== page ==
B. Identify a writer's organizational strategies as rhetorical choices for developing ideas
1. Compare/contrast
2. Cause/effect
3. Chronology
4. Examples
5. Listing
6. Classification
C. Infer elements of the text, such as audience, purpose, and bias
1. Formatting, visual, and word clues
2. Audience
3. Informational, expository, and persuasive purposes
4. Bias (e.g., exclusion of information, loaded language)
5. Fact vs. opinion
6. Message vs. explicit expression of main ideas
D. Utilize various reading strategies
1. Schema building/activation of prior knowledge
2. Previewing
3. Annotating
4. Note-taking
5. Elaborative interrogation/self-questioning
6. Outlines
E. Critically evaluate text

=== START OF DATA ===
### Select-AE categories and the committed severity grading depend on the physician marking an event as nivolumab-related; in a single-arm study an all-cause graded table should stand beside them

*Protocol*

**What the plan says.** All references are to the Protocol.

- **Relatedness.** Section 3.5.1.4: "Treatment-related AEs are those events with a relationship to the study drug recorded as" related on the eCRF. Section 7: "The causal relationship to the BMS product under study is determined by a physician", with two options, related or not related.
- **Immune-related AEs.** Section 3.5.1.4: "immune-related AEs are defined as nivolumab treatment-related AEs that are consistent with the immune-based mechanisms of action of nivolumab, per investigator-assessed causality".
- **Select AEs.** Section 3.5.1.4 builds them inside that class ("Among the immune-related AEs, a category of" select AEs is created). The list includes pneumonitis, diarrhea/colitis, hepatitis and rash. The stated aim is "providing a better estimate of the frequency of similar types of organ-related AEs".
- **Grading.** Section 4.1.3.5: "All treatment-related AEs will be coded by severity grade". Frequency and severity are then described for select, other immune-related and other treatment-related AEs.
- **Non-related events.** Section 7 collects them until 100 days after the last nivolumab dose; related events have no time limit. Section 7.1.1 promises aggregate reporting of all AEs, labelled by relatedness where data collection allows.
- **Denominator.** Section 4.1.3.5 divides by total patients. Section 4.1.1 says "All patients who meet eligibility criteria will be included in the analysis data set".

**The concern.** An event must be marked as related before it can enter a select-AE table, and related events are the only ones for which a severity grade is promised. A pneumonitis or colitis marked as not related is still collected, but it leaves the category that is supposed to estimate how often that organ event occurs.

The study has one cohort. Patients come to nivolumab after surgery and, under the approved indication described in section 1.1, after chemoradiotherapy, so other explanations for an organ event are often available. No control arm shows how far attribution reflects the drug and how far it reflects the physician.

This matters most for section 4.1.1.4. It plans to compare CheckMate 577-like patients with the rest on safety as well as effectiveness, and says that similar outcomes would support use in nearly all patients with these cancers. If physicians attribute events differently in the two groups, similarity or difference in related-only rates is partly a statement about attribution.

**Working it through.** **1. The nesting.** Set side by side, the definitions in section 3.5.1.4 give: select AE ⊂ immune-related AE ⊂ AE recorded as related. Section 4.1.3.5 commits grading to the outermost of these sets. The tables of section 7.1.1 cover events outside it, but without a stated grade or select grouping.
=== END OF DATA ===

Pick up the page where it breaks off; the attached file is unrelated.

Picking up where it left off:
1. Author's credibility
2. Evidence (appropriateness, effectiveness, relevance)
3. Completeness of arguments
a. explicit/implicit claims
b. appropriate support
c. counter-arguments and rebuttals
d. concession
4. Logic of arguments
5. Types of opinion (personal, considered, expert)
6. Implications/consequences of ideas
F. Write formal summaries of texts that demonstrate application of associated skills
1. Sectioning for main ideas
2. Introductory sentence that includes verb appropriate in expressing author's purpose
3. Distinguishing between summary and critique
4. Paraphrasing/inferring main point for each section
5. Employing language that signals the organizational plan of the reading
6. Using coherence strategies to show relationships between and among ideas